The Law Secretary in fact made the Commission unworkable. I recollect an incident which was very pathetic. As per rule, within December 31, the Law Ministry was required to submit next year’s requisition for selection of candidates. In the academic session, possibly of 2013, no requisition was sent despite repeated requests. Sometime in April, he sent a requisition for 24 candidates. According to our estimation more than one hundred candidates could be recruited. I sent an officer to show the Law Secretary about the prospective vacant posts, which were about 150. The reasoning and the argument of necessity fell on deaf ears. He did not issue any modified requisition. We thought since an examination process is huge, and it was not the worthy of our time and energy to initiate an exam process for only 24 candidates. We could not persuade the Law Secretary to change his mind. At one point, he said that if he modified the requisition he would be sent to jail. I showed him the chart of officers who were supposed to go on retirement and it would take only ten minutes to calculate. Ultimately, we were able to convince him to send requisition for 54 candidates, although there were 150 vacant posts.

The examination process was lengthy that it takes one and a half years to complete. The Ministry takes six months for gazette notification after police verification. We felt the adverse effect of this cumbersome process in 2015 and 2016. There was acute shortage of Assistant Judges. After appointment of an officer he cannot become a full-fledged judge in a couple of years. He requires training and he must undergo a departmental examination after two years of appointment. To turn out a mature judicial officer it takes six to seven years. Consequently, if the appointment process is delayed, the litigants suffer due to shortage of courts. In 2016, the Chairman had published notification for appointment of around 100 candidates, but he was compelled to publish results of 300 candidates. There is lot of difficulty in the recruitment of more than 100 candidates in a batch, because after their recruitment, some of the officers who were at the top in seniority would be promoted to the level of Additional District Judges but some of their batchmates would remain as Senior Assistant Judges, thus creating embarrassment for them.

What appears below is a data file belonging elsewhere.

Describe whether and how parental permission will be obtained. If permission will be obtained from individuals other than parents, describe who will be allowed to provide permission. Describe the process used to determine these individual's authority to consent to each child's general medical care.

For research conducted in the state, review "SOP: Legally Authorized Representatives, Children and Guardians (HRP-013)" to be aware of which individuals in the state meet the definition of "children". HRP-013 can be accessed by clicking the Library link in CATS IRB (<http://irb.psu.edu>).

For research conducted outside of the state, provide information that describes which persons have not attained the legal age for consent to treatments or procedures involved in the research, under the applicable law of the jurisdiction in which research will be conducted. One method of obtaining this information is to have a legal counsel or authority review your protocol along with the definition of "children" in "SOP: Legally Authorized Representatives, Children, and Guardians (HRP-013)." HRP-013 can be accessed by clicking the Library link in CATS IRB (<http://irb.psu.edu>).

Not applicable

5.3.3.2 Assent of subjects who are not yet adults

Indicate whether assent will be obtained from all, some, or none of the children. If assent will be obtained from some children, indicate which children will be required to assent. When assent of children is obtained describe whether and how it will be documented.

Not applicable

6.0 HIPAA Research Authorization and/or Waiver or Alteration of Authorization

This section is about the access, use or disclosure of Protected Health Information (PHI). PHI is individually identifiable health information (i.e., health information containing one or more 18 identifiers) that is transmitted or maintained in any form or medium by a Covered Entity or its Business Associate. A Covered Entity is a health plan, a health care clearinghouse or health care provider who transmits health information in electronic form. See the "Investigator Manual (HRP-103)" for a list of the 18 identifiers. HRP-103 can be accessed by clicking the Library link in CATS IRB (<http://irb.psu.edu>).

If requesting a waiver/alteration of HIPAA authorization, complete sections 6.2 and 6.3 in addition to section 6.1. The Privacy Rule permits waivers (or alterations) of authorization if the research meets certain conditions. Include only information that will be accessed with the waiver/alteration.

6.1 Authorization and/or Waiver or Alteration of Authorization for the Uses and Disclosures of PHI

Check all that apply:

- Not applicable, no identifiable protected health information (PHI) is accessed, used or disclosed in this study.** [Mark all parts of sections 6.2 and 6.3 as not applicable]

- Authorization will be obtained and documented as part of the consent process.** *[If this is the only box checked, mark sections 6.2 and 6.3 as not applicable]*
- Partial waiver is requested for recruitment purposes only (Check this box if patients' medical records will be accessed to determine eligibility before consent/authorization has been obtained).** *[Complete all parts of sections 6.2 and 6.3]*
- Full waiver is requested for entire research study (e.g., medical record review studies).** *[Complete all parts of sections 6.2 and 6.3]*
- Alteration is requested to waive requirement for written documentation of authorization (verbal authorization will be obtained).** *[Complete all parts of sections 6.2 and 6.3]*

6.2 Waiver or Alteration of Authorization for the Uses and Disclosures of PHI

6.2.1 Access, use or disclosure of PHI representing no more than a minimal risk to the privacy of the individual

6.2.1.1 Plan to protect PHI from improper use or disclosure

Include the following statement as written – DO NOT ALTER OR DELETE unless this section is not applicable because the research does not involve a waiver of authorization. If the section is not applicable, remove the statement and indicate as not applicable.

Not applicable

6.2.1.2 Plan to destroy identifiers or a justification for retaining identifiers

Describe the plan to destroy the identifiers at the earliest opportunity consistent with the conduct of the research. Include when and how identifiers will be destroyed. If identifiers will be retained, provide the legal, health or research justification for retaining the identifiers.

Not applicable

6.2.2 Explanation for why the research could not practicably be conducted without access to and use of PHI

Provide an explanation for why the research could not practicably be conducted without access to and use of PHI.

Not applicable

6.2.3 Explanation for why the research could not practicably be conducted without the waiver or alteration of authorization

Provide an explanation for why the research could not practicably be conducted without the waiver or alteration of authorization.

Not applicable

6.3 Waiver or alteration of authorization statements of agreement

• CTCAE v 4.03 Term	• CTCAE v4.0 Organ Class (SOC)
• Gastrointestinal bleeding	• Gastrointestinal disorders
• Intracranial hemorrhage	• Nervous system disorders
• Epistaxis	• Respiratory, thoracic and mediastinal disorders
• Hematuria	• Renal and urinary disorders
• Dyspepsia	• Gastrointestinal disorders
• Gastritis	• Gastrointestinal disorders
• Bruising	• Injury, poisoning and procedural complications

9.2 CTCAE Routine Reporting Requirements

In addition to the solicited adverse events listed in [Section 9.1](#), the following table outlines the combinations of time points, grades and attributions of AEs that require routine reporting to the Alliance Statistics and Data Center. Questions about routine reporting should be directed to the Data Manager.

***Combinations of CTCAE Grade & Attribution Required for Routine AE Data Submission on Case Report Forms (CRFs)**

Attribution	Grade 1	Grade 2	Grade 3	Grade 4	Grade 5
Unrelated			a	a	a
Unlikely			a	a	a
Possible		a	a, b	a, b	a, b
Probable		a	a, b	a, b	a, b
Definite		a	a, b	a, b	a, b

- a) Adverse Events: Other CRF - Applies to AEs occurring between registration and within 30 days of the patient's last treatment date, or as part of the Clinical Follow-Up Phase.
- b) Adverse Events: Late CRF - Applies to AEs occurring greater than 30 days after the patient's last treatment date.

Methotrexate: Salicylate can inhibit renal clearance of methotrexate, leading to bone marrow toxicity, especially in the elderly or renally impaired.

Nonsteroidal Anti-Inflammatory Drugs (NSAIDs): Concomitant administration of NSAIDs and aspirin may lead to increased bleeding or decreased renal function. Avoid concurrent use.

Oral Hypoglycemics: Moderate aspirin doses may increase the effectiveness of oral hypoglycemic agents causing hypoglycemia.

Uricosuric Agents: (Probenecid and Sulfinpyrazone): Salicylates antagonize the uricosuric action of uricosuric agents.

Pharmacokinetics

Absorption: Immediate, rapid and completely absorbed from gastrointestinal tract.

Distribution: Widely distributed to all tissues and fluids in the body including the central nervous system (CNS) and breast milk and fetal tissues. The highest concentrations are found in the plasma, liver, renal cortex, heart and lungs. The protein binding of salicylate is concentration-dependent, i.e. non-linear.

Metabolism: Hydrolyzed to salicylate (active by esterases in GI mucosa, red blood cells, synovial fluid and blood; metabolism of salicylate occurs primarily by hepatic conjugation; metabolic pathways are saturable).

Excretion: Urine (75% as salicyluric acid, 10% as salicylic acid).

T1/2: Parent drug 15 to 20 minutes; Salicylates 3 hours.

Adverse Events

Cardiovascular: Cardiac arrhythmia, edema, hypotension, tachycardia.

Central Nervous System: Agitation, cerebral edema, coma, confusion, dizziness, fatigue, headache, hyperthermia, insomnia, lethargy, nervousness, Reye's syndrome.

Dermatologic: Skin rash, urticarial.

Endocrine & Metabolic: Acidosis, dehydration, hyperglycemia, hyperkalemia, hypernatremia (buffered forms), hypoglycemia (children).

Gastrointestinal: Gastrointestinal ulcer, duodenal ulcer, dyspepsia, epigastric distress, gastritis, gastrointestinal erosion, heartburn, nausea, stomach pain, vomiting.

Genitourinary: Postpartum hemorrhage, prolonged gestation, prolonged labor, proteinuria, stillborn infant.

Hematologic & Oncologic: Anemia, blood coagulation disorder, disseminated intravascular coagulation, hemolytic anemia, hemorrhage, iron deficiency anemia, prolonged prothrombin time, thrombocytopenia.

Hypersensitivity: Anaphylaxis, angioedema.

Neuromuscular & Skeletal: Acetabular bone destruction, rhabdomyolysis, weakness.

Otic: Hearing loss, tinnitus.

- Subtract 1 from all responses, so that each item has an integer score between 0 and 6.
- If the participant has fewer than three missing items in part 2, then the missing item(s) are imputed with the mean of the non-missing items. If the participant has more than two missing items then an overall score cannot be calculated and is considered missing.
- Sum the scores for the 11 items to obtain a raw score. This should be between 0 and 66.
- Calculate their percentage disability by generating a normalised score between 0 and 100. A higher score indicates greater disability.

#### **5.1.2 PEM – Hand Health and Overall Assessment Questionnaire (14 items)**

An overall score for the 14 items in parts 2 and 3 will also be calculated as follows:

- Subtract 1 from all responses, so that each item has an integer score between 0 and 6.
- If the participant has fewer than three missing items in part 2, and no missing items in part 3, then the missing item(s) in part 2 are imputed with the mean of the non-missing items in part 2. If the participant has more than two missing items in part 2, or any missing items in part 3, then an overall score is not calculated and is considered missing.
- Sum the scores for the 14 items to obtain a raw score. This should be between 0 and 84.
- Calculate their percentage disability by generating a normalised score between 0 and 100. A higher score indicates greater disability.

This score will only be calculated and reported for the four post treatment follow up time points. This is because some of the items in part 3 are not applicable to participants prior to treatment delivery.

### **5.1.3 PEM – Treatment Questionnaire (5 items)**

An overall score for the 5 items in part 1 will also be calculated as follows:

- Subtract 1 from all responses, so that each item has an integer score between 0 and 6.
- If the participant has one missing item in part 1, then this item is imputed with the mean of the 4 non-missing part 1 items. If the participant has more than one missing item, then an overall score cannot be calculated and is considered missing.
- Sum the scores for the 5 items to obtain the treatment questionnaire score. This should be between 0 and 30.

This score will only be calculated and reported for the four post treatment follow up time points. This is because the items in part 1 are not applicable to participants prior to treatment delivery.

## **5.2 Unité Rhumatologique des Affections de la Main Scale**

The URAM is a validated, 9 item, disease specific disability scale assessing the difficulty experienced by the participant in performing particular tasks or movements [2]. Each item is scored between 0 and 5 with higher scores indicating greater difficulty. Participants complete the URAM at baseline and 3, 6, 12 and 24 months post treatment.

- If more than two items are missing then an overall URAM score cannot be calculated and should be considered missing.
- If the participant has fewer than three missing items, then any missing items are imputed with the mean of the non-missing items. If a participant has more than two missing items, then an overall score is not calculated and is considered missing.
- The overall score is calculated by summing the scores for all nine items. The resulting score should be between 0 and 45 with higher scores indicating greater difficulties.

I also introduced various modifications in the examination system. The first process is after submission of application, there was a system of decoding the applicants and the coding was made so secretly that only a member of the Commission who is trusted is given the task for decoding. Then the question papers were prepared in the similar way that followed in the preliminary. Three sets of questions were prepared through three examiners on a subject and sent to the moderators and the chairman finalized one set of question changing altogether in different manner those prepared by examiners and moderators to avoid the possibility of leakage and repetition. We discovered that most of the question papers were leaked from BG Press. Therefore, we decided that not only the question papers, but the answer scripts should also be prepared by the Commission despite its inadequate number of staffs. Nevertheless, we purchased three printing machines and thence onward we printed all the question papers and answer scripts and the